(335i) Consideration Of The Entropy In The Prediction Of Stable Crystalline Polymorphs

Authors: 
Kofke, D. A., University of Buffalo
Schultz, A., University at Buffalo, The State University of New York
Cribbin, N., University at Buffalo, The State University of New York
Tan, T. B., University at Buffalo, The State University of New York


In order to predict the form of a stable crystalline polymorph, one compares the free energy of each form, and selects the one with the lowest free energy. Although this ignores kinetic influences in crystallization, this procedure provides important information for polymorph prediction. However, current methods usually take only the energetic contribution to the free energy into account, and ignore the entropic contribution. This is done because calculating the entropy is difficult to do rigorously. Approximations using lattice dynamics are sometimes applied but the accuracy of these approaches is uncertain. In many cases the difference between the energies of the most stable polymorphs is small, and it is possible that entropic contributions are relevant.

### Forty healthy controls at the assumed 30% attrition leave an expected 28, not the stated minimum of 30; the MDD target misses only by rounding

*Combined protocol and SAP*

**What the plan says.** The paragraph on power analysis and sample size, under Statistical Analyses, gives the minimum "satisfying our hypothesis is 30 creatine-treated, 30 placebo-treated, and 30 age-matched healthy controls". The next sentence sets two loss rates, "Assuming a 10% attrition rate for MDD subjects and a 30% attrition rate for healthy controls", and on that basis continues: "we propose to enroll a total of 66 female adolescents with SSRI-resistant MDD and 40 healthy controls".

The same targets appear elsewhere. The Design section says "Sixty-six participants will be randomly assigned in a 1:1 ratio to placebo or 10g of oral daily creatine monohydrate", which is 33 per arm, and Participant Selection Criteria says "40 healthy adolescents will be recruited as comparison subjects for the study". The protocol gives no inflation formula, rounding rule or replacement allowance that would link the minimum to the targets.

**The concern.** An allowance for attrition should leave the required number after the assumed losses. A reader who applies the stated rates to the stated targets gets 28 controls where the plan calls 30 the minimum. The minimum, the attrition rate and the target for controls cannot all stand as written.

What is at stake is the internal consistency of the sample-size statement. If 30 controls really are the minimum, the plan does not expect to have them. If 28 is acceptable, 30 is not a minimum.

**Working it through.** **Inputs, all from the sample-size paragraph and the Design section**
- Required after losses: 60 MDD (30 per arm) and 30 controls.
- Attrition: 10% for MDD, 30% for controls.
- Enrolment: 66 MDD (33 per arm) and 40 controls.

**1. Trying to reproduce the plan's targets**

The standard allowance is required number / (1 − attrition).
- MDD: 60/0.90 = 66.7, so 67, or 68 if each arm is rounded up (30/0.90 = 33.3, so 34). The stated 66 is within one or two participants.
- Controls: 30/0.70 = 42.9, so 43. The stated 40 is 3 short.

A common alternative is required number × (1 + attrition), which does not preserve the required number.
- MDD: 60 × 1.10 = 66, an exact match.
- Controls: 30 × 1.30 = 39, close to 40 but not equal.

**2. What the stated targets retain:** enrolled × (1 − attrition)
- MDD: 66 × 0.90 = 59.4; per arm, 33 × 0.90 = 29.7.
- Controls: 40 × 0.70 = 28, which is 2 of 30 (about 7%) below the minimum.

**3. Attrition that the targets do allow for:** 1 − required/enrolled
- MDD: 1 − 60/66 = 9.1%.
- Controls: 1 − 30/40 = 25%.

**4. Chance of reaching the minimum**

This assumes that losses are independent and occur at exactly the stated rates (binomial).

Calculation of a true free energy is performed by computing the difference with respect to a known reference. For this work, we use a harmonic reference system with spring constants given to match configurational correlations measured in the target system. We consider two approaches to compute the free energy difference between the target and reference systems. Direct perturbation is not effective, so we examine the performance of overlap sampling approaches, and Bennett's method in particular. Second, we examine the accuracy of the Normal Mode Monte Carlo (NMMC) method, which, is an approximate treatment that assumes that normal mode coordinates are independent not only in the harmonic system, but also in the reference. This technique provides much better sampling accuracy than direct or staged-perturbation methods, but the approximations inherent in its formulation have not been well tested. We study these approaches as applied to model molecular crystals for which the free energy has been determined by more computationally demanding methods.